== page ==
Remember the Space Force?
You know, the sixth branch of the U.S. military, officially created in 2019, “establishing space as a warfighting domain and guaranteeing that the United States will dominate in that environment just like all others.”
Thus declared President Donald Trump at the time, unleashing a Hollywood script on the global and perhaps the intergalactic future. John Wayne lives, and he’s wearing a space suit!
But what if — so it occurred to me the other day — advancing human technology actually opened up a deeper awareness in the human soul? What if, for instance, the powers that be — the militarists, the politicians, the issue-defining media — found the world they thoughtlessly perpetuated, the world cluttered with borders and enemies, broken wide open by this awareness? What if we found ourselves on the brink of profound, not superficial, awareness . . . and this awareness was the dawn of evolutionary change?
I believe this is actually the case. But cynicism and superficial certainty keep too many people from seeing it.
There may be no better example of this institutionally sanctioned certainty (a.k.a., ignorance) than the Space Force. It hasn’t been in the news much since its inception, but a group of military leaders, scientists and other “space professionals” had a three-day meeting — “U.S. Space Force Space Futures Workshop” — earlier this month. A report from the meeting is forthcoming. My guess is that it won’t be too much different from the report that was publicly issued following a similar meeting two years ago.
Among the conclusions from that report, titled “The Future of Space 2060 and Implications for U.S. Strategy,” is this baby:
A failure to remain a leading space power will place U.S. national power at risk. To avert this, the U.S. coalition must promote and optimize the combined civil, military, and commercial exploitation of space to best serve the nation’s interests.
The report also quoted Lyndon Johnson, who once said: “Control of space means control of the world.”
Yee-haw! Launch those missiles, boys!
My guess is that the poet Archibald MacLeish wasn’t quoted by any of the space professionals at the meeting. MacLeish, on Christmas day in 1968, just after the Apollo 8 astronauts had shown the world the photograph known as Earthrise — Planet Earth rising over the moon — wrote the following:
To see the Earth as it truly is, small and blue and beautiful in that eternal silence where it floats, is to see ourselves as riders on the Earth together, brothers on that bright loveliness in the eternal cold — brothers who know now they are truly brothers.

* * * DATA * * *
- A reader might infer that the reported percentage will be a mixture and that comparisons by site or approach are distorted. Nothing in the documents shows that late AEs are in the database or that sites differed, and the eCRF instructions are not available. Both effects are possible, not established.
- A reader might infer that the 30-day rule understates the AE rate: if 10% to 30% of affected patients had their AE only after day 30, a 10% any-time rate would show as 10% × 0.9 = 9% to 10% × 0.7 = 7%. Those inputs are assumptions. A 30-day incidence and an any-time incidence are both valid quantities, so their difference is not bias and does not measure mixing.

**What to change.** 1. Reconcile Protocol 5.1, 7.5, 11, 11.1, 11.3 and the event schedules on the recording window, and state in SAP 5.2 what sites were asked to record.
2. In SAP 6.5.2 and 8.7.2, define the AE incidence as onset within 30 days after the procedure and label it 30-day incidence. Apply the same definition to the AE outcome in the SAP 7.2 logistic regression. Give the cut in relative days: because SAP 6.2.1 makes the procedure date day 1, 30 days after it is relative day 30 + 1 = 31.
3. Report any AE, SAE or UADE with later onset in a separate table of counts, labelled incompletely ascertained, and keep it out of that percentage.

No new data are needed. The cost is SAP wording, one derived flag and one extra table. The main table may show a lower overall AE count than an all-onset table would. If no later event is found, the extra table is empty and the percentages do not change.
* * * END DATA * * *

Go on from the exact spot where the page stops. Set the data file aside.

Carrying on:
Yeah, I know, this is just “art” — fancy, decorative sentiment to hang in your living room or whatever. It has nothing to do with the real world, which is full of communists and wild Indians and, oh yeah, Chinese, who seem to think it’s their turn to rule the world (and maybe the solar system).
The problem here isn’t so much the military and its impenetrable mindset focused on strategic advantage and victory. The problem is the media, which generally fails to establish a larger context for this discussion, to challenge the military mindset with an Earthrise consciousness or, indeed, to acknowledge the existence of this consciousness: that Planet Earth, a vulnerable superorganism afloat in the universe, is the home of all of us.
The planet is alive. We are one. How might this possibility — this reality — impact national and global planning for the future, both within and beyond the planet? Is this not a question we’re capable of asking at, and beyond, a national level?
Is it not possible that the time has come for us to start learning what we already know?
Consider, for instance, the concept of national borders — which is the delusionary “reality” the Space Force sees its mission as protecting out there in the Great Beyond. These demarcation lines, often violently established and maintained, basically slice the planet into random pieces of itself.
Todd Miller, in his book Build Bridges, Not Walls: A Journey to a World Without Borders, asks: “What if we were to see borders not as shields, but as shackles keeping the planet in an unsustainable status quo of inequality, racial divide, and climate catastrophe?”
And philosophy professor Michael Marder, writing last year in the New York Times (quoted by Miller), notes:
Survivalism has always followed a trajectory parallel to that of virulent nationalism. . . . Following the trail of the theological doctrine of salvation reserved for the select few, this attitude abstracts human beings from the environmental, communal, economic and other contexts of their lives.
As panic sets in in some quarters, personal border closure imitates the knee-jerk political gesture: Food and medical supplies are hoarded, while the wealthiest few prepare their luxury doomsday bunkers. But what the novel coronavirus demonstrates, in contrast to these survivalist fictions, is that borders are porous by definition; no matter how fortified, they are more like living membranes than inorganic walls. An individual or a state that effectively manages to cut itself off from the outside will be as good as dead.
Shouldn’t all this be part of the discussion? And I don’t mean in some abstract and marginalized way. The point of the Space Force, I fear, has nothing to do with protecting the planet’s future, or even its partial future (known as U.S. interests). Its point is to extend the planet’s random borders beyond the stratosphere.